Tuesday, December 15, 2015

Becoming a Renaissance Woman

At some point in middle school or thereabouts, we learned about the Renaissance, and about the Renaissance man. Being a Renaissance man sounded fun. It sounded like the best way to achieve a full life. I decided right then and there to become a Renaissance woman. I wanted to meet challenges, become good at art and science and sports, and travel the world.

I started thinking about this recently because I read through Flow by Mihaly Csikszentmihalyi (I bet he had fun learning how to spell his name in Kindergarten). I didn't find a lot of new information in the book, but the entire thing reminded me of the Renaissance man and the idea of opening oneself to fully experiencing life, whether that be working on a factory assembly line or making art or even cleaning one's house. What I got out of the book was that life is to be engaged, and not passively experienced.

For me, being a Renaissance woman means learning new things continuously. Becoming a physical therapist took a lot of time and mental energy. I spent years taking prerequisites and then learning the science and techniques specific to that job. I spent the first couple of years out of school honing those skills. And then I reached a plateau where, while there was still more to learn, it was minimal.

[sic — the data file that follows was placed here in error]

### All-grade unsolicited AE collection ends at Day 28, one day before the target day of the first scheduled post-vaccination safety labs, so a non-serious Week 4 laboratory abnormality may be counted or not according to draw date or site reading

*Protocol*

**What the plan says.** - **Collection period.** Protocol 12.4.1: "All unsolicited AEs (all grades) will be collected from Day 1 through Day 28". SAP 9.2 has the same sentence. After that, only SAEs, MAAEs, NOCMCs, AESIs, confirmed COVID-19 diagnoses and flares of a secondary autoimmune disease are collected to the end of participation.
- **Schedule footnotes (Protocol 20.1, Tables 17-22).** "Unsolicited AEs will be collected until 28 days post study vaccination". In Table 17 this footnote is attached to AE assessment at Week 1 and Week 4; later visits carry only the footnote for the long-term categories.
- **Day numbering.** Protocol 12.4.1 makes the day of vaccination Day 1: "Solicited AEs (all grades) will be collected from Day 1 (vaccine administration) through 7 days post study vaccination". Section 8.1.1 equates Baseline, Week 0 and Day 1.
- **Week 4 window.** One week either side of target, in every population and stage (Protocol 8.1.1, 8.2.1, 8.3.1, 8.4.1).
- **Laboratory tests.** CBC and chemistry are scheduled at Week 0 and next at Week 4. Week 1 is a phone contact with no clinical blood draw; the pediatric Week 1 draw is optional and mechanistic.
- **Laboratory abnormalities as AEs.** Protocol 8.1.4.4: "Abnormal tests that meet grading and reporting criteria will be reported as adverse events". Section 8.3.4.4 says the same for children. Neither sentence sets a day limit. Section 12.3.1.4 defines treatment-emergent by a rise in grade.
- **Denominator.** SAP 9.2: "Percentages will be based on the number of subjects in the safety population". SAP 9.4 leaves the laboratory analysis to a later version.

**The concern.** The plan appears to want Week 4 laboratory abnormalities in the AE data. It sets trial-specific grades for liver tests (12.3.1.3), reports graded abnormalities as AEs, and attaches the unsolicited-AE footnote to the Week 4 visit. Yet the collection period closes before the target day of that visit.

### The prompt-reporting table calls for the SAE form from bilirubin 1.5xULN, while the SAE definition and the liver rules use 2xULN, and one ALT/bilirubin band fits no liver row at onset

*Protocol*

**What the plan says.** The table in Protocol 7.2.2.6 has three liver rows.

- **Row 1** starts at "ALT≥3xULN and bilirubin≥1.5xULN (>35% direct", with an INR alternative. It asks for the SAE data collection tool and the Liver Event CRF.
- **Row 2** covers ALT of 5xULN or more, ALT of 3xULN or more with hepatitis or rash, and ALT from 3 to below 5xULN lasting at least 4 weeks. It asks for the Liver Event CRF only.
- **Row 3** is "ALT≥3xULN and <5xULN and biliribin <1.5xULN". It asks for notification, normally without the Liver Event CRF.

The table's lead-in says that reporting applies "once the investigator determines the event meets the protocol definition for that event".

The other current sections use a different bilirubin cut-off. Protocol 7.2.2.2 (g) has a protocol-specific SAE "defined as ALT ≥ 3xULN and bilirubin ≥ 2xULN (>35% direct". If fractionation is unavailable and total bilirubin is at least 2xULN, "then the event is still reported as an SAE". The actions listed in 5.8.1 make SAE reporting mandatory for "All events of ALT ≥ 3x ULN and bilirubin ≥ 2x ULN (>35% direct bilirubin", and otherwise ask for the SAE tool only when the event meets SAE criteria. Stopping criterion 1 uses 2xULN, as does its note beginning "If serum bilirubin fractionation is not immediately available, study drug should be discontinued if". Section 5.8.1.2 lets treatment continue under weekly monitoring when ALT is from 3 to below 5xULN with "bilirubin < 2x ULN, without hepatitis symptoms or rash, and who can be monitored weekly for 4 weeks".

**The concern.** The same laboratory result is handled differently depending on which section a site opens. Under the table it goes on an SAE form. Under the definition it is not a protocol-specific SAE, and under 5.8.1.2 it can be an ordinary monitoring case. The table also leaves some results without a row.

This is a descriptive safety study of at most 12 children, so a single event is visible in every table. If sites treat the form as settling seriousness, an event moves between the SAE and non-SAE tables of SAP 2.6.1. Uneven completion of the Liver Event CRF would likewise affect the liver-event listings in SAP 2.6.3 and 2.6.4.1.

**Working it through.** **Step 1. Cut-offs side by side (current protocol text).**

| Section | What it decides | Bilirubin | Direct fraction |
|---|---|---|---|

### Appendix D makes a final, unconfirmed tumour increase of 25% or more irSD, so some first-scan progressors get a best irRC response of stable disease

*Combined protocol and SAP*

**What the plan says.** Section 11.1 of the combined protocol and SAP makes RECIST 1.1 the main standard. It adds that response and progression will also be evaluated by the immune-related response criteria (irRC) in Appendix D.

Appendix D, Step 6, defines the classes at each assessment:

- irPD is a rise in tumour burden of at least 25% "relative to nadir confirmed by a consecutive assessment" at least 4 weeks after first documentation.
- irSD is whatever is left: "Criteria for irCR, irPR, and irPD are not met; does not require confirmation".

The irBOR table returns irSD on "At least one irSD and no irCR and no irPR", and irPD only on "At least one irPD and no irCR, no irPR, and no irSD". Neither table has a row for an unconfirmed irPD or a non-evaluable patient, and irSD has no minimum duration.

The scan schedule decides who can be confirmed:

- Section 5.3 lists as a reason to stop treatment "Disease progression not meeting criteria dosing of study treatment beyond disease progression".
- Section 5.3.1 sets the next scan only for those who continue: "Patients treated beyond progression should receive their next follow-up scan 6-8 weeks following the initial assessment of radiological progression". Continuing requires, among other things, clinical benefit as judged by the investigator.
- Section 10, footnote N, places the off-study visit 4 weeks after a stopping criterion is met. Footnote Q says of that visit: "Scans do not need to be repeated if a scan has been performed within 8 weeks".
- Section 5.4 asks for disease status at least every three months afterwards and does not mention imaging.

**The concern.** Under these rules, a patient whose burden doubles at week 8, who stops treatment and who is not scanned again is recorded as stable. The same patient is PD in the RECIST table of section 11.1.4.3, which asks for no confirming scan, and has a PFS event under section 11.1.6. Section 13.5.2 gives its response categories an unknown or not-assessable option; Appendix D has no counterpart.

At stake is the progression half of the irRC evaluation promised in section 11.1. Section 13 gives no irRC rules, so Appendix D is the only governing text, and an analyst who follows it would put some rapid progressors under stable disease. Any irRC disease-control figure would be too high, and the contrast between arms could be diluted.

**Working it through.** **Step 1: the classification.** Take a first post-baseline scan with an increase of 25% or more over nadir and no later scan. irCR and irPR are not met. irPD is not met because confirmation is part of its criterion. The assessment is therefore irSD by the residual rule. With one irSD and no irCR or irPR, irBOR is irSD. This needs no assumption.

So my brain turned back to one of my childhood dreams... becoming a writer. Just like any other career, there is a learning curve when it comes to the skills specific to the craft of writing. In another book, Talent is Overrated by Geoff Colvin, he discusses how just about any skill--whether it's playing an instrument, mastering golf, whatever you can think of--takes a minimum amount of practice for one to become good at it. This breaks down to continuously practicing the skills necessary for about a decade. Want to become the best golfer you can be? Give it ten years. Want to become the best writer you can be? Give it about ten years. And so on. Not that you don't improve after that, but you should be fairly proficient.

I took up writing seriously about ten years ago. See a pattern here? I do. Last year I decided it was time to take up another challenge--running. So I've achieved proficiency in a science/medical field, I'm close to achieving that in an art, and now I'm working on something athletic. Now, I certainly don't think I'll be competing in the senior Olympics in ten years, but I should be the best runner I can possibly be, and I'll be happy with that.

And what comes after that? Well, I have about a decade to figure that out.


  1. Congrats on your 10 year serious-writing anniversary! I have a hypothesis that this mindset also helps one roll with rejections (what some might call failures), since it's all part of the continual learning process!

    1. Thanks! And I totally agree with your hypothesis.